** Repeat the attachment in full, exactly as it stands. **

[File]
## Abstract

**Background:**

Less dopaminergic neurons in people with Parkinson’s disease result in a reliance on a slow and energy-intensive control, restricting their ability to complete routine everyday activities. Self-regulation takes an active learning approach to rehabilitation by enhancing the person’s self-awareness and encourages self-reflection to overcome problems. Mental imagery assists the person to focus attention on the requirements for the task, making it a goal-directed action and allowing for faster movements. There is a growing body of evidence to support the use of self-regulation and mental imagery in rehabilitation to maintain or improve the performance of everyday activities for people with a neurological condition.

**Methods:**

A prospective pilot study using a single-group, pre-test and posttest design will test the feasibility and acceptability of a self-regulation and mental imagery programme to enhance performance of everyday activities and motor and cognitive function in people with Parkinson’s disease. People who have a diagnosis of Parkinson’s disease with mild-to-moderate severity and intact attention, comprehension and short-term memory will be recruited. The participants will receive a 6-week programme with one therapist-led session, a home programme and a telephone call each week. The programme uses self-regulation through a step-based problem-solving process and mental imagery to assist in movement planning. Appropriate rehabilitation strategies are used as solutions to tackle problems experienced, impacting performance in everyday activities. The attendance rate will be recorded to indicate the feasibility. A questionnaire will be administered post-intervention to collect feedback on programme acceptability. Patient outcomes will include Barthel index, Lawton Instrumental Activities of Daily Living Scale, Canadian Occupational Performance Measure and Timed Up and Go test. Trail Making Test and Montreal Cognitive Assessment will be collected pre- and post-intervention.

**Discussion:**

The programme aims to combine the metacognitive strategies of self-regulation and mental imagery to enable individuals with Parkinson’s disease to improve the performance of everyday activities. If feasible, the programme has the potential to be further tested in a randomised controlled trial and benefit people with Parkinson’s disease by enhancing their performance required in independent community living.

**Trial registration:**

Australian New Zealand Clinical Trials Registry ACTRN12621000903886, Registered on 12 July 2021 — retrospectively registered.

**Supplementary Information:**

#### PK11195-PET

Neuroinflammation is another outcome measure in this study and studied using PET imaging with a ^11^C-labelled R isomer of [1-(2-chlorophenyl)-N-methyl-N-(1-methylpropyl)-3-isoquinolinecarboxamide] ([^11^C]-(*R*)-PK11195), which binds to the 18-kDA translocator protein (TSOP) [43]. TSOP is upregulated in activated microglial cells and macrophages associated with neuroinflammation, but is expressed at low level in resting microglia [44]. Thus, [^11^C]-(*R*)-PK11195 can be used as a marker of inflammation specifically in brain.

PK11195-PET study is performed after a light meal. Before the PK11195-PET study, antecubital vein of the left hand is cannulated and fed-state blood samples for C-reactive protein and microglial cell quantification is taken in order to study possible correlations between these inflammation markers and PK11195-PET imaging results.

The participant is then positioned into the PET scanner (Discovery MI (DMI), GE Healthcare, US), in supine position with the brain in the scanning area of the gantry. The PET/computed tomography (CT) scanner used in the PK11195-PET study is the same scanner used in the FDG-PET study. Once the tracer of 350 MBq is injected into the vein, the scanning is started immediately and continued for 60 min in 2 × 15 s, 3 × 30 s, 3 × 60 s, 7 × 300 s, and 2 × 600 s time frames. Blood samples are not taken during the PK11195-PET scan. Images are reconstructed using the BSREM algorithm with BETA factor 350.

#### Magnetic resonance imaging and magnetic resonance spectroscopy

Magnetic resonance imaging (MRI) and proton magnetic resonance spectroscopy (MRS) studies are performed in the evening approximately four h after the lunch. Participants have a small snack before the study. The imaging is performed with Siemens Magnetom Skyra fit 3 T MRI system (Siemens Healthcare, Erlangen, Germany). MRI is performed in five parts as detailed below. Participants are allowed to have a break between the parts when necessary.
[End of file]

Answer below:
## Abstract

**Background:**

Less dopaminergic neurons in people with Parkinson’s disease result in a reliance on a slow and energy-intensive control, restricting their ability to complete routine everyday activities. Self-regulation takes an active learning approach to rehabilitation by enhancing the person’s self-awareness and encourages self-reflection to overcome problems. Mental imagery assists the person to focus attention on the requirements for the task, making it a goal-directed action and allowing for faster movements. There is a growing body of evidence to support the use of self-regulation and mental imagery in rehabilitation to maintain or improve the performance of everyday activities for people with a neurological condition.

**Methods:**

A prospective pilot study using a single-group, pre-test and posttest design will test the feasibility and acceptability of a self-regulation and mental imagery programme to enhance performance of everyday activities and motor and cognitive function in people with Parkinson’s disease. People who have a diagnosis of Parkinson’s disease with mild-to-moderate severity and intact attention, comprehension and short-term memory will be recruited. The participants will receive a 6-week programme with one therapist-led session, a home programme and a telephone call each week. The programme uses self-regulation through a step-based problem-solving process and mental imagery to assist in movement planning. Appropriate rehabilitation strategies are used as solutions to tackle problems experienced, impacting performance in everyday activities. The attendance rate will be recorded to indicate the feasibility. A questionnaire will be administered post-intervention to collect feedback on programme acceptability. Patient outcomes will include Barthel index, Lawton Instrumental Activities of Daily Living Scale, Canadian Occupational Performance Measure and Timed Up and Go test. Trail Making Test and Montreal Cognitive Assessment will be collected pre- and post-intervention.

**Discussion:**

The programme aims to combine the metacognitive strategies of self-regulation and mental imagery to enable individuals with Parkinson’s disease to improve the performance of everyday activities. If feasible, the programme has the potential to be further tested in a randomised controlled trial and benefit people with Parkinson’s disease by enhancing their performance required in independent community living.

**Trial registration:**

Australian New Zealand Clinical Trials Registry ACTRN12621000903886, Registered on 12 July 2021 — retrospectively registered.

**Supplementary Information:**

#### PK11195-PET

Neuroinflammation is another outcome measure in this study and studied using PET imaging with a ^11^C-labelled R isomer of [1-(2-chlorophenyl)-N-methyl-N-(1-methylpropyl)-3-isoquinolinecarboxamide] ([^11^C]-(*R*)-PK11195), which binds to the 18-kDA translocator protein (TSOP) [43]. TSOP is upregulated in activated microglial cells and macrophages associated with neuroinflammation, but is expressed at low level in resting microglia [44]. Thus, [^11^C]-(*R*)-PK11195 can be used as a marker of inflammation specifically in brain.

PK11195-PET study is performed after a light meal. Before the PK11195-PET study, antecubital vein of the left hand is cannulated and fed-state blood samples for C-reactive protein and microglial cell quantification is taken in order to study possible correlations between these inflammation markers and PK11195-PET imaging results.

The participant is then positioned into the PET scanner (Discovery MI (DMI), GE Healthcare, US), in supine position with the brain in the scanning area of the gantry. The PET/computed tomography (CT) scanner used in the PK11195-PET study is the same scanner used in the FDG-PET study. Once the tracer of 350 MBq is injected into the vein, the scanning is started immediately and continued for 60 min in 2 × 15 s, 3 × 30 s, 3 × 60 s, 7 × 300 s, and 2 × 600 s time frames. Blood samples are not taken during the PK11195-PET scan. Images are reconstructed using the BSREM algorithm with BETA factor 350.

#### Magnetic resonance imaging and magnetic resonance spectroscopy

Magnetic resonance imaging (MRI) and proton magnetic resonance spectroscopy (MRS) studies are performed in the evening approximately four h after the lunch. Participants have a small snack before the study. The imaging is performed with Siemens Magnetom Skyra fit 3 T MRI system (Siemens Healthcare, Erlangen, Germany). MRI is performed in five parts as detailed below. Participants are allowed to have a break between the parts when necessary.